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    Clinical Cues/Health Impact of IPV

    Be alert to patient/partner behavior(s) that may be an indication of an abusive relationship
    • Patient missing appointments and/or not following up 
    • Partner always accompanies patient to appointments, speaking for her, interrupting her, hovering.
    Even if a patient answers “No” to screening questions, there may be clinical cues that alert you to explore the issue further.
    • Current or past IPV can result in acute injuries, behavioral health problems, and chronic medical disorders as shown in the following table:


    IPV: Associations with Health

    Physical Injuries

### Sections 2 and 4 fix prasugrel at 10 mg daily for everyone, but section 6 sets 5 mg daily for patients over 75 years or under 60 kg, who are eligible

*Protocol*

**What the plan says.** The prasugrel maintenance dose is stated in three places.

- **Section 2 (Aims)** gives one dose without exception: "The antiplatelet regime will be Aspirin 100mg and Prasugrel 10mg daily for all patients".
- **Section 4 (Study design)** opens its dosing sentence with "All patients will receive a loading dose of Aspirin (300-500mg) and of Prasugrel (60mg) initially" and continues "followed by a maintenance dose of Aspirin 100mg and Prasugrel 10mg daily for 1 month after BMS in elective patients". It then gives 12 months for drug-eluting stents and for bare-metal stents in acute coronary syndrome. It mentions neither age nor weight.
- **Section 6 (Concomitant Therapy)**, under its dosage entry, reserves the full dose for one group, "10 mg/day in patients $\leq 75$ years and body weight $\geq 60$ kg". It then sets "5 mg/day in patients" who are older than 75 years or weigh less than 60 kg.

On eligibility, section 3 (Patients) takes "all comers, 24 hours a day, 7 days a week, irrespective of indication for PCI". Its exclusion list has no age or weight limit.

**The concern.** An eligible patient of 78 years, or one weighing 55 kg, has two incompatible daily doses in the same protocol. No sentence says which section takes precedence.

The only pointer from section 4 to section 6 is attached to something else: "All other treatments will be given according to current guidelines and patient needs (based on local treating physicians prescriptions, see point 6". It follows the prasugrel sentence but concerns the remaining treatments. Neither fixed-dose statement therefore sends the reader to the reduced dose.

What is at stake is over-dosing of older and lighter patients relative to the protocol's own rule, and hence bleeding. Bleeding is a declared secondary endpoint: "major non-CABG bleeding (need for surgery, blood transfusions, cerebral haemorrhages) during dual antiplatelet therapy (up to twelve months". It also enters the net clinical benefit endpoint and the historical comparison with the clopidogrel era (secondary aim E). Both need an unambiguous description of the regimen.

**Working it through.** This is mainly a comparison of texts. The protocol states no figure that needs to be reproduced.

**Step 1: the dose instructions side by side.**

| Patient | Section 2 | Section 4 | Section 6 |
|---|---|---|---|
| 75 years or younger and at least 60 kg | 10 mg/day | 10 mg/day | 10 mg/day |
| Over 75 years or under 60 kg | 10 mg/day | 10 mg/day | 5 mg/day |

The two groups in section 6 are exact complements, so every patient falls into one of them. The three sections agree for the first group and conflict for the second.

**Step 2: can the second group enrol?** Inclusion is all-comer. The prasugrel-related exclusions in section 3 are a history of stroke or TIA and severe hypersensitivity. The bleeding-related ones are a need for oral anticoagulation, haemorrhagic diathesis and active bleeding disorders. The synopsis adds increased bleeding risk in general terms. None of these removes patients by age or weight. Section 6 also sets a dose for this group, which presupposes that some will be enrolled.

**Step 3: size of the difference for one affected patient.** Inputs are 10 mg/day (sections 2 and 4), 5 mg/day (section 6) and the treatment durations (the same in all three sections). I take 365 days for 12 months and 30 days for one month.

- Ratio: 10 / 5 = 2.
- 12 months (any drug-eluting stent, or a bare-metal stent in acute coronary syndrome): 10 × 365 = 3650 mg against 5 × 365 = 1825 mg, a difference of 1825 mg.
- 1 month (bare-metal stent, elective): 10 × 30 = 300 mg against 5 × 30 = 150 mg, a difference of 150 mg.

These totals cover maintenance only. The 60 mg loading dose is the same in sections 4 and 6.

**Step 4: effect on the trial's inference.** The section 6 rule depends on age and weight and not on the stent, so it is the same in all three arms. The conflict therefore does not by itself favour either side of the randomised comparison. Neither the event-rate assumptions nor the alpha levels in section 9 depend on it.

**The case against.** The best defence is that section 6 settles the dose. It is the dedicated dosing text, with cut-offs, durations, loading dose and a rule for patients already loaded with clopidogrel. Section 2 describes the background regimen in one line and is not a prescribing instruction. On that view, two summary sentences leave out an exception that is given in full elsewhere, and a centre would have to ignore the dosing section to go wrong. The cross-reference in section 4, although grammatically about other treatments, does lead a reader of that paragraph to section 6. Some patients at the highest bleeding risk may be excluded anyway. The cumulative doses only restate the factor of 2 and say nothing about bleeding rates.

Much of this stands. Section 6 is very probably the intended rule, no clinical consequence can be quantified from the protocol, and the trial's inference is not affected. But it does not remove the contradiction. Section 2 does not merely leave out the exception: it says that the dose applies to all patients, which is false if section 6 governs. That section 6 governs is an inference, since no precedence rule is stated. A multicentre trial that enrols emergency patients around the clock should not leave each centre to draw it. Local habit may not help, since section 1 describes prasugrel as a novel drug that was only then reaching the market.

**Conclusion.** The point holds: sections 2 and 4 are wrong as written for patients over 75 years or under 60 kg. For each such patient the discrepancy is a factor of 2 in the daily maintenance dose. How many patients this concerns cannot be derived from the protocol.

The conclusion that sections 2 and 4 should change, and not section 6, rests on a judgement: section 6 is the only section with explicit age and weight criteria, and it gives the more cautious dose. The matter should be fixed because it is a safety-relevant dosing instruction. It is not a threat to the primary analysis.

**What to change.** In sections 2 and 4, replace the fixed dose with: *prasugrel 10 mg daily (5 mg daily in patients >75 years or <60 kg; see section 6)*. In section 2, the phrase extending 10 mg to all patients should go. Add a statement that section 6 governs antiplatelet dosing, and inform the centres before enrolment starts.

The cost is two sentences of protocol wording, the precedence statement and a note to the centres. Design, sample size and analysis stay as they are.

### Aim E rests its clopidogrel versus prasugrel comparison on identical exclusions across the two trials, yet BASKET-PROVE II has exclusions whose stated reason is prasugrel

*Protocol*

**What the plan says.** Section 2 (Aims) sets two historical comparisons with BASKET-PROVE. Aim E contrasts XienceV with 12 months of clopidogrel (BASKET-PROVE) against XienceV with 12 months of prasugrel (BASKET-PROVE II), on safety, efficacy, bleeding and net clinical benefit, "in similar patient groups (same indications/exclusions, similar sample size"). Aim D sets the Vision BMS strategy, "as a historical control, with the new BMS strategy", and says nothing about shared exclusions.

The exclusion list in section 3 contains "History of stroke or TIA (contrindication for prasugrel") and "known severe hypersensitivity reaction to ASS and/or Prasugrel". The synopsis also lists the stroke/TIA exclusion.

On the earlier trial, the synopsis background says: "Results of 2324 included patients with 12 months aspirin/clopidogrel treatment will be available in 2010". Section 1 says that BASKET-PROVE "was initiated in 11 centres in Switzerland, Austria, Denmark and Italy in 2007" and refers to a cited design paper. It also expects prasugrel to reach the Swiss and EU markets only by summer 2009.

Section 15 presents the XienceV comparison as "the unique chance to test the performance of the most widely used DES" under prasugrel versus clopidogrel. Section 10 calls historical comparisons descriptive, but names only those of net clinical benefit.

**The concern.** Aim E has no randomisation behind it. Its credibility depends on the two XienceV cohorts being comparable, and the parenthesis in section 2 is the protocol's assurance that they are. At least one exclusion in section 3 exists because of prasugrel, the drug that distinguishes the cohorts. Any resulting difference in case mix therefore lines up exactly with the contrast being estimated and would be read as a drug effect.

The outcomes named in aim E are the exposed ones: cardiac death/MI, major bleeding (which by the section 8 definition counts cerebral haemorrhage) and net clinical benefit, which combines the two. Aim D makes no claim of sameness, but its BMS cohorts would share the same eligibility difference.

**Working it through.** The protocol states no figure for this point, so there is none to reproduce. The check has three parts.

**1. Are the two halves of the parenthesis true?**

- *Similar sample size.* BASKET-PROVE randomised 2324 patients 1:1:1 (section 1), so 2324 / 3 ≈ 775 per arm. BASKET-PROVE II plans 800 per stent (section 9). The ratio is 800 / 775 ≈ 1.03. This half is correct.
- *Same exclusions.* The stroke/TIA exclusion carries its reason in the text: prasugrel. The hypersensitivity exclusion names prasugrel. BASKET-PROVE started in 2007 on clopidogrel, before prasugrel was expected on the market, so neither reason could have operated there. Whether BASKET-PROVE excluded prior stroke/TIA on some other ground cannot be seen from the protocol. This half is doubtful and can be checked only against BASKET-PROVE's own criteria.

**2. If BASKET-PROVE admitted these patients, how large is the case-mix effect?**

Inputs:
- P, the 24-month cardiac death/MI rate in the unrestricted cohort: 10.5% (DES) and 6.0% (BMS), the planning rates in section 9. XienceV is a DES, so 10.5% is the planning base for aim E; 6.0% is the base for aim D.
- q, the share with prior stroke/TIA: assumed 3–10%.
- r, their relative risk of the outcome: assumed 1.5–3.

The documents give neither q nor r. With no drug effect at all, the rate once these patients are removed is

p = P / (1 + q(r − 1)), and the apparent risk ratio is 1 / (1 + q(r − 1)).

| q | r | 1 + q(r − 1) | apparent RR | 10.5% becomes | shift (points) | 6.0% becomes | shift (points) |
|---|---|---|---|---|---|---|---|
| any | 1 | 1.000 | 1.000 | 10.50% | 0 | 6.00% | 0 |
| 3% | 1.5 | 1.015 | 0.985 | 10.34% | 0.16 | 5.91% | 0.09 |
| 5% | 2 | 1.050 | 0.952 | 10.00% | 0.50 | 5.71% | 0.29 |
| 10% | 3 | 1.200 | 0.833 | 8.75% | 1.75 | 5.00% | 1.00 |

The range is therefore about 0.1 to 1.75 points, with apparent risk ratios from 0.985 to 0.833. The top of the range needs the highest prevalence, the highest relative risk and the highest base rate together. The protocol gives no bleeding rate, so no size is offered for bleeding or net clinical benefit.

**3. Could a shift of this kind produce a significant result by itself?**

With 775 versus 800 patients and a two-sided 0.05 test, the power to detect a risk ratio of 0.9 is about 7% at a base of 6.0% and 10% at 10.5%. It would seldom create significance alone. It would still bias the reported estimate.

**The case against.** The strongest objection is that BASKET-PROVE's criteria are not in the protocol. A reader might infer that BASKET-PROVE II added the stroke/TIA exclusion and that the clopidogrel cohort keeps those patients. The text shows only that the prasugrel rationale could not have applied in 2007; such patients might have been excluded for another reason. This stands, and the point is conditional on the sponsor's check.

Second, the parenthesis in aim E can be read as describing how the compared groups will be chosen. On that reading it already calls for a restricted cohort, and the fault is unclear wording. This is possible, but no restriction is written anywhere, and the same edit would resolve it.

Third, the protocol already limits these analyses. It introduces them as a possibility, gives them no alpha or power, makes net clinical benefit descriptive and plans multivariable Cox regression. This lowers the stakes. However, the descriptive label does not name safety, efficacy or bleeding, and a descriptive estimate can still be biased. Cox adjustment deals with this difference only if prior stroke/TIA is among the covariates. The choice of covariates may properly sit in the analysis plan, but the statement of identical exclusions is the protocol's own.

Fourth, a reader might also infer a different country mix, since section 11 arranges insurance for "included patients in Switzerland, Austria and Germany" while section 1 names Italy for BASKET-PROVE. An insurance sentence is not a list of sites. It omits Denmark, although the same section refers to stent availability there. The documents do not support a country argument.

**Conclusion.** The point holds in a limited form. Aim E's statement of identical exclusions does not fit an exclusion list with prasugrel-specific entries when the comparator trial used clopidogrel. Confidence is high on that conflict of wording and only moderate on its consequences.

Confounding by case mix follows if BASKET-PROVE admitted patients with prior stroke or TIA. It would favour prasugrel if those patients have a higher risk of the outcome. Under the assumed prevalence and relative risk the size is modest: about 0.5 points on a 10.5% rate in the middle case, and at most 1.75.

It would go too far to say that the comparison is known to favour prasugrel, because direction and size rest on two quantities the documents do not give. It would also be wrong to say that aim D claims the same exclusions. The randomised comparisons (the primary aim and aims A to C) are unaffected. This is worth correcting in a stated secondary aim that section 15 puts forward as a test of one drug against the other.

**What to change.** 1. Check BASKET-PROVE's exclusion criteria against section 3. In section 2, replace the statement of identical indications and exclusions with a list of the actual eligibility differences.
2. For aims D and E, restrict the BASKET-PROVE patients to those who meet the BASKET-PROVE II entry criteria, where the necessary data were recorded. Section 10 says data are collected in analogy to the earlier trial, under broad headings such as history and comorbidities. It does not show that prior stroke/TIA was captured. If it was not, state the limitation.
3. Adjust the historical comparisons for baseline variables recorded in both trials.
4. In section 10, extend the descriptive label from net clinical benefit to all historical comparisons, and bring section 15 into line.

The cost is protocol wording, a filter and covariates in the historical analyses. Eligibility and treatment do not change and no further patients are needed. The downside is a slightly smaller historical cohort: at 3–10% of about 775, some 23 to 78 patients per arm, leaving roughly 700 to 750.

-Bruises and petechia, lacerations, fractures, bites - (especially to head, neck, face [eyes, cheeks, lips, nose], arms, and breasts) and abdomen when pregnant
      -strangulation, loose or broken teeth
    -Death (homicide)
    Mental Health
    -Post Traumatic Stress Disorder (PTSD)
    -Eating disorders
    -Panic attacks
    -Death (suicide)
    Substance Abuse
    -Alcohol and illicit drug abuse
    -Cigarette smoking
    -Tranquilizer and sleeping pill abuse
    Chronic Disorders
    -Chronic pain syndromes
    -Headaches, migraines
    -Hearing loss
    -Temporo-mandibular disorders
    -Cardiovascular disorders
    -Gastrointestinal disorders (irritable bowel syndrome, indigestion, spastic colon, ulcers)
    Reproductive Health
    -Unintended pregnancy
    -Pelvic pain, dysmenorrheal, dyspareunia
    -Urinary tract infections
    -Pelvic inflammatory disease
    -Sexually transmitted infections (STI) and HIV
    -Abnormal cervical cancer screening tests (Pap)
    -Non-viable pregnancies (miscarriage, abortion, stillbirth)
    -Poor prenatal behaviors (late or no prenatal care, poor nutrition, smoking)
    -Poor pregnancy outcomes (prematurity)